CORVALLIS, Ore. – Oregon State University will observe Holocaust Memorial Week April 16-20 with a series of events, including an exhibit of letters from Holocaust survivor Sala Garncarz, a theatrical performance highlighting Garncarz’s struggles in a concentration camp, a talk about the genocide of native peoples and a concert by an acclaimed flutist.
This observance is the 26th in the annual series, which is a collaboration of OSU, the Corvallis/Benton County Public Library, the City of Corvallis, Beit Am, and School District 509-J.
The partners are undertaking the event “in the belief that educational institutions can do much to combat bigotry of all kinds, and to foster respect for diversity, by promoting an awareness of the Holocaust,” said Paul Kopperman, OSU professor of history and chair of the Holocaust Memorial Committee.
One of the highlights of this year’s program is a public exhibit based on a collection of more than 300 letters dating from 1940-45 from Holocaust survivor Garncarz. The exhibit, “Letters to Sala – A Young Woman’s Life in Nazi Labor Camps” will be at the Corvallis/Benton County Library throughout the month of April.
Ann Kirschner, the daughter of Sala Garncarz, will be at the exhibit from 3 to 4 p.m. Monday, April 16, and will answer questions from the public.
For a complete schedule and descriptions of the events, go to: http://oregonstate.edu/dept/holocaust/index.php
The program will also include the following events, all of which are free and open to the public:
Monday, April 16, 7:30 p.m., C&E Auditorium, LaSells Stewart Center
Ann Kirschner will discuss the wartime experiences of her mother and the importance of the unique collection of letters that she saved and later passed down to her children. Kirschner is the dean of Macaulay Honors College of the City University of New York and author of an acclaimed biography of her mother, “Sala’s Gift.”
Tuesday, April 17, 7 p.m., Corvallis/Benton County Public Library
“Sala's Story,” Arlene Hutton's dramatic adaptation of Kirchner's book, “Sala's Gift,” tells the story of young Garncarz's experiences growing up in Nazi work camps. Much of the play's text comes directly from her letters. History and drama become fused together in this play, which is suitable for younger audiences, as well as for adults. OSU Theatre faculty member Elizabeth Helman directs.
Wednesday, April 18, 4 p.m., La Raza Room, OSU Memorial Union
Tomasz M. Giebultowicz will speak on “Operation Harvest Festival” - In the fall of 1943, the Germans killed 40,000 Jews in three camps of the Lublin District in Poland. This campaign of murder was given the euphemistic name of “Operation Harvest Festival.” Even given the enormity of the Holocaust, few if any massacres on this scale occurred in such a brief span of time. Among the prisoners at one of these camps was young Joseph Giebultowicz. Since he was a political prisoner and not Jewish, he was spared and eventually came to America. Years later, he told his son, Tomasz, what he had witnessed. Tomasz, a member of the physics faculty at OSU, will discuss Operation Harvest Festival and what his father told him of that massacre.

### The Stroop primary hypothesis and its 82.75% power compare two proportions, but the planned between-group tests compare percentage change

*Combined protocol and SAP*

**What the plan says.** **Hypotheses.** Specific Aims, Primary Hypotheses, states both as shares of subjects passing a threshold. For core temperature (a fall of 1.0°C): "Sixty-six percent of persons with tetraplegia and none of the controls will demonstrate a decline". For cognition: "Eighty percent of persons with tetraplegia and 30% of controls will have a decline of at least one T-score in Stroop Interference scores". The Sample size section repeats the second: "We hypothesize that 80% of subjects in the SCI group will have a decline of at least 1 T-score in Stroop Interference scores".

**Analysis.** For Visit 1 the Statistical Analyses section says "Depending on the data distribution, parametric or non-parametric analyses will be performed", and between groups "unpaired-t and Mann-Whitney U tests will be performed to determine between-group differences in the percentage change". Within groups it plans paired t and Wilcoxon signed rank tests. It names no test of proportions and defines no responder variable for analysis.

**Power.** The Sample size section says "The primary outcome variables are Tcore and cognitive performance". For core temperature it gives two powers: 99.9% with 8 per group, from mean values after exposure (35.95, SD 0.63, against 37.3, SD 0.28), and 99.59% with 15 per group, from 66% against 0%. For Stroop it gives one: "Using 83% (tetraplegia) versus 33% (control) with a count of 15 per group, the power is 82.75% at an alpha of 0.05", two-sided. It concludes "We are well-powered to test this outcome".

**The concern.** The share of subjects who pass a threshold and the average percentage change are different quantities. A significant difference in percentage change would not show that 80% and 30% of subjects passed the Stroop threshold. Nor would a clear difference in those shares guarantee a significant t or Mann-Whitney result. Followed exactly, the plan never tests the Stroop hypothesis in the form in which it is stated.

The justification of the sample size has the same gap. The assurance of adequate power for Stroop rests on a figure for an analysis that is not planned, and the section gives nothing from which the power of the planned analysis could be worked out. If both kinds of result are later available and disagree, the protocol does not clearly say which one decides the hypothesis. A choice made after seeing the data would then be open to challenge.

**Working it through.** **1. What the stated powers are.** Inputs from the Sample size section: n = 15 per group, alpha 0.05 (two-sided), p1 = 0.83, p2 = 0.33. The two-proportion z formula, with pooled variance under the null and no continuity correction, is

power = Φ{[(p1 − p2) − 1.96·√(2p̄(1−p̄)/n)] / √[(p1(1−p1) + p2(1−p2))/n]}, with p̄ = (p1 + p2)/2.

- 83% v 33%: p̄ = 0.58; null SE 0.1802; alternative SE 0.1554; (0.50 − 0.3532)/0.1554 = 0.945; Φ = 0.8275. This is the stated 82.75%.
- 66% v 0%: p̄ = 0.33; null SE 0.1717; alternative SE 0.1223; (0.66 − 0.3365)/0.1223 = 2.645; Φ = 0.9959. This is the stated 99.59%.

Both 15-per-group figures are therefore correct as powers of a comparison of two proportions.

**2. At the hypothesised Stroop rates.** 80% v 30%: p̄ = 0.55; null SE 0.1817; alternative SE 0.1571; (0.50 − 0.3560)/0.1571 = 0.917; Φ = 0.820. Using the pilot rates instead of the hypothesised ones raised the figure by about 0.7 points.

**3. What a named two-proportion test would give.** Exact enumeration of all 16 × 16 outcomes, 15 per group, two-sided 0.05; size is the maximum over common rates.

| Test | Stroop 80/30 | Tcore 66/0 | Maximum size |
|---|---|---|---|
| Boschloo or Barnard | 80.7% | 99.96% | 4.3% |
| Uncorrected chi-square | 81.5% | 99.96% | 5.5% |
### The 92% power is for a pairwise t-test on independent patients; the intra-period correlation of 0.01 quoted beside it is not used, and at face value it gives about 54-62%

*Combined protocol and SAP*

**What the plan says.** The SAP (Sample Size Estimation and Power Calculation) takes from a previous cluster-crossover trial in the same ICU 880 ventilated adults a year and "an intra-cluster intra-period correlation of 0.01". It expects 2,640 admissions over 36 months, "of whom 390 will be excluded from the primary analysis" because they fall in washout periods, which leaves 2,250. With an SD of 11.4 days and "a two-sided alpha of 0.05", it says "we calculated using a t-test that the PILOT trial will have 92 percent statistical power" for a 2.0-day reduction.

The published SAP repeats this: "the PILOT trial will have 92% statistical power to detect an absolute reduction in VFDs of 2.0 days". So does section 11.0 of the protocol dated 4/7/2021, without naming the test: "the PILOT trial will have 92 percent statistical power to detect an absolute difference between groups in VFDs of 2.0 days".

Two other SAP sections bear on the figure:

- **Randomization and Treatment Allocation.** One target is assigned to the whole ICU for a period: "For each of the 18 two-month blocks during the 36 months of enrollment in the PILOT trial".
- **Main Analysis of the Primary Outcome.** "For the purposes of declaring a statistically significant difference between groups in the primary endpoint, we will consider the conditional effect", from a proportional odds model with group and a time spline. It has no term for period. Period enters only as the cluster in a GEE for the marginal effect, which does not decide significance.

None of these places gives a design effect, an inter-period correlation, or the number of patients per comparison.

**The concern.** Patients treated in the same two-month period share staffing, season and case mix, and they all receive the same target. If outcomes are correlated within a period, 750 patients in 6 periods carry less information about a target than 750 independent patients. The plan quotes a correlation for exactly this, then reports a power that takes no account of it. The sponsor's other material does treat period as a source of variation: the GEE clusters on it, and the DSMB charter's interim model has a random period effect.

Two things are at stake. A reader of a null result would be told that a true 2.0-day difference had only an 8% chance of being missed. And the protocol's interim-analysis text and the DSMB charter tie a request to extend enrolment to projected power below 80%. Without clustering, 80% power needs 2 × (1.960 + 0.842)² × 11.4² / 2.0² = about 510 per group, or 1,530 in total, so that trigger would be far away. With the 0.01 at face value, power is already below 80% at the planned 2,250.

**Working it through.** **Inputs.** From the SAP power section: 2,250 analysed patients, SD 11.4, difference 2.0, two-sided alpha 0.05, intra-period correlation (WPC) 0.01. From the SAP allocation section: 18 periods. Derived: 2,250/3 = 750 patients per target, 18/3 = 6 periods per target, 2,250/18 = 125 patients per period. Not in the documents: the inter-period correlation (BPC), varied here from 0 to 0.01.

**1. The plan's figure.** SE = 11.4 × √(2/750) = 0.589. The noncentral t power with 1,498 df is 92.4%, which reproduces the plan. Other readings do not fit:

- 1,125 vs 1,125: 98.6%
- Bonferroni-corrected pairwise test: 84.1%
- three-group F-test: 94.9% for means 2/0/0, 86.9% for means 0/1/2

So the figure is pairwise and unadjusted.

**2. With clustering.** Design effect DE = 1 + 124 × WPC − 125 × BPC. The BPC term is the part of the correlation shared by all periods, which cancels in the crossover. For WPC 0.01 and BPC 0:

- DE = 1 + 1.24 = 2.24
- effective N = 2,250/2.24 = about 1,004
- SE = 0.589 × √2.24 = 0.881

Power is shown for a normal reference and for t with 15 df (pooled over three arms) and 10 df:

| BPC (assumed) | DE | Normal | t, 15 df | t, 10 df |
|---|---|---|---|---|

Wednesday, April 18, 7:30 p.m., C&E Auditorium, LaSells Stewart Center
Concert titled “One Heart” by flutist Jan Michael Looking Wolf; followed by Benjamin Madley’s talk on “Genocide in America? The Assault on the Tolowa Tribe of Oregon and California.”
Madley, a postdoctoral fellow in history and Native American studies at Dartmouth, focuses on “frontier genocide,” or mass assaults on indigenous people. His talk will deal primarily with the campaigns against the Tolowa tribe, who lost more than 80 percent of their population between 1851 and 1856, but he also will place this history in the context of the wider assault on California Indians.
Prior to Madley’s talk, Jan Michael Looking Wolf will perform on the Native American flute. Looking Wolf teaches Native American flute at OSU and has released more than 20 albums.
Thursday, April 19, 7:30 p.m., C&E Auditorium, LaSells Stewart Center
Eric Sundquist will speak on “The Historian’s Anvil, the Novelist’s Crucible: Holocaust Literature and the Uses of History.”
Sundquist, Andrew W. Mellon professor of the humanities at Johns Hopkins University, will discuss the ways the Holocaust has been depicted in literature and examine the issue of imaginative recreation of an event that carries such a heavy moral burden to depict accurately. Sundquist is known for his scholarship on African-American and Jewish-American literature, as well as on the Holocaust, and his many publications include the award-winning book, “Strangers in the Land: Blacks, Jews, Post-Holocaust America.”